Prof. Yehuda Bauer, academic advisor to the Yad Vashem state museum on the Holocaust in Jerusalem, said this during a radio interview aired Saturday about Israel’s reaction to the passing of an amendment on June 27 in Poland. It removed criminal penalties from a law passed in January that criminalized blaming the Polish nation for Nazi crimes.
Yad Vashem said in a statement that the amendment was “a positive development in the right direction.”
But Bauer said of Polish officials in the interview: “They deceived us, they made fools of us, and the State of Israel prioritized diplomatic and trade relations with Poland over trifles like the Holocaust.”
The law from January triggered an unprecedented crisis in Polish-Israeli relations, that at one point featured Israeli Prime Minister Benjamin Netanyahu condemning as “outrageous” a remark about the Holocaust by his Polish counterpart, Mateusz Morawiecki. The dispute also unleashed anti-Polish sentiment in some Jewish circles, including in a video produced by the Ruderman Family Foundation that featured Jews saying “Polish Holocaust” in defiance of the law. The phrase is offensive to many in Poland, where the Nazis killed three million Polish Jews and another three million non-Jewish ones.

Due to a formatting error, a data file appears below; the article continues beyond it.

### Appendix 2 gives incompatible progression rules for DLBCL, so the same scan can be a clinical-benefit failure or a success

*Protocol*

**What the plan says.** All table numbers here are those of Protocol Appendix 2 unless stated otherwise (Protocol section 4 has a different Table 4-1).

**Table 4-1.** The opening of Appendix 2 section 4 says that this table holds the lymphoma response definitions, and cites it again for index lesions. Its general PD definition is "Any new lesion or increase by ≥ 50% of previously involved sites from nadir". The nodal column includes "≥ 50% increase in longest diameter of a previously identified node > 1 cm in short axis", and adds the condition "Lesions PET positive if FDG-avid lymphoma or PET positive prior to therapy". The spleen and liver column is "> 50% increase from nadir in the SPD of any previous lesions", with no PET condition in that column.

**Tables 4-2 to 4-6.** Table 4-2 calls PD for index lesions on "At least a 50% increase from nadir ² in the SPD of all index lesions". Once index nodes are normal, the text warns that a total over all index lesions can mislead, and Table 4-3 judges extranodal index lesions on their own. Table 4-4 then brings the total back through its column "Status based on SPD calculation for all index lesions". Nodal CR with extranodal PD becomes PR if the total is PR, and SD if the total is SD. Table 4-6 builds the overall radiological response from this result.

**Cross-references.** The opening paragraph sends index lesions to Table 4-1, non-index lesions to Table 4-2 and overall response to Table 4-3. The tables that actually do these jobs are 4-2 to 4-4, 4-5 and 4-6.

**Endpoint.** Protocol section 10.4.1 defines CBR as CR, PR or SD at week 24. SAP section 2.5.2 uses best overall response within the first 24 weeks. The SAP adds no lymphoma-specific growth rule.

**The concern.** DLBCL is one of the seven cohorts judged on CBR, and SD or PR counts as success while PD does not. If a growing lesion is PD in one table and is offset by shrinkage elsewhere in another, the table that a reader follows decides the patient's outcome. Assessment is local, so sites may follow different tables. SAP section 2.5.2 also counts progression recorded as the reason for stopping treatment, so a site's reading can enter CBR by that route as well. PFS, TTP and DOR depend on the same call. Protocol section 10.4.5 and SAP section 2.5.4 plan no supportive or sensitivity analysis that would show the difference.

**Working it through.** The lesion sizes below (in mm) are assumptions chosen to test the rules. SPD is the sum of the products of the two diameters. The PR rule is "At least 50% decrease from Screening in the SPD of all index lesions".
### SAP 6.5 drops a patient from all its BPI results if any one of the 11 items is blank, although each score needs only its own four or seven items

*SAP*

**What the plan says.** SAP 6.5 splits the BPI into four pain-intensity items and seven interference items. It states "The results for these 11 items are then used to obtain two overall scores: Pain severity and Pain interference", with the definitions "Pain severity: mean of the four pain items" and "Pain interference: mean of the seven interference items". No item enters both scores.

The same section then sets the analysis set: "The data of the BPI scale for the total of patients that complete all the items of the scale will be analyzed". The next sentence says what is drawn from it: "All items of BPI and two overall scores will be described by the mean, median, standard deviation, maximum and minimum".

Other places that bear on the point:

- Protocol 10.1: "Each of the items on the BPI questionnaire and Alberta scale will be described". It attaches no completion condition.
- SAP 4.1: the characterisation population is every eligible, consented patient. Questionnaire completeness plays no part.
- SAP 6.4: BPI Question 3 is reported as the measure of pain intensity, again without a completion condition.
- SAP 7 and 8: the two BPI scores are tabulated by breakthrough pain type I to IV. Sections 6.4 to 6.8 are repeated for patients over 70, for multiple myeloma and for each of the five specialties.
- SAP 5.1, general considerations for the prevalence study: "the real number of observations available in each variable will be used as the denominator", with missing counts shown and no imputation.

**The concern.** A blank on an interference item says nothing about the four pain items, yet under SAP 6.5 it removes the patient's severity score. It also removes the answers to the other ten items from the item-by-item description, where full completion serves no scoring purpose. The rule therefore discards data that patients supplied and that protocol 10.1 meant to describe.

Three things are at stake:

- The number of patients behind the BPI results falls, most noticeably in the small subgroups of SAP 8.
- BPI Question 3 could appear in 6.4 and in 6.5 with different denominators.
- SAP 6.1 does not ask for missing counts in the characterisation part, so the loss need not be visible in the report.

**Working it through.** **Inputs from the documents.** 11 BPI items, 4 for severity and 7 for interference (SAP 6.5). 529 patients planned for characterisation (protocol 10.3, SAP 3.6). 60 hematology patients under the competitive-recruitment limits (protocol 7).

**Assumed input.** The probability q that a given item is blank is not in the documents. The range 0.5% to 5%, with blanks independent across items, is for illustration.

The two leaders reconciled following the amendment, releasing a joint statement acknowledging Polish collaboration as well as heroism during the Holocaust. It also condemned expressions of anti-Polish sentiment. Netanyahu thanked Yad Vashem’s chief historian Dina Porat for “accompanying the work” of a task team charged with resolving the dispute.
But, when asked about Israel’s positive reaction to the amendment, Bauer told the Israel Broadcasting Corp. in an interview aired Saturday: “I think it borders on betrayal. We in fact sealed their narrative for them, the story they tell themselves, which is an entirely mendacious story, this story became a law and we gave it our seal of approval.”
Later on in the interview, he said that by “mendacious story,” he meant what he regards as an exaggerated emphasis on the rescuers of Jews and too little attention to thousands of Poles who either killed Jews or turned them over the Nazis.
Bauer then added that the amendment still exposes theoretically people who blame Poles for Nazi crimes to lawsuits in civil court.
Israel’s public approval of the amendment passed by Poland’s right-wing government is therefore “betrayal, betrayal, betrayal, betrayal of the great Polish liberals out there, truly wonderful people, who are telling the truth, who are investigating,” Bauer said.
“It means they will blame the liberal Poles, they will accuse them as violating the honor of Poland, they will be fined and they will be bankrupt, stripped of their budgets, they are liable to lose their jobs,” Bauer said.
He also said in the same interview that the fact that the Israeli parliament has not recognized the Armenian genocide as such is also “betrayal.”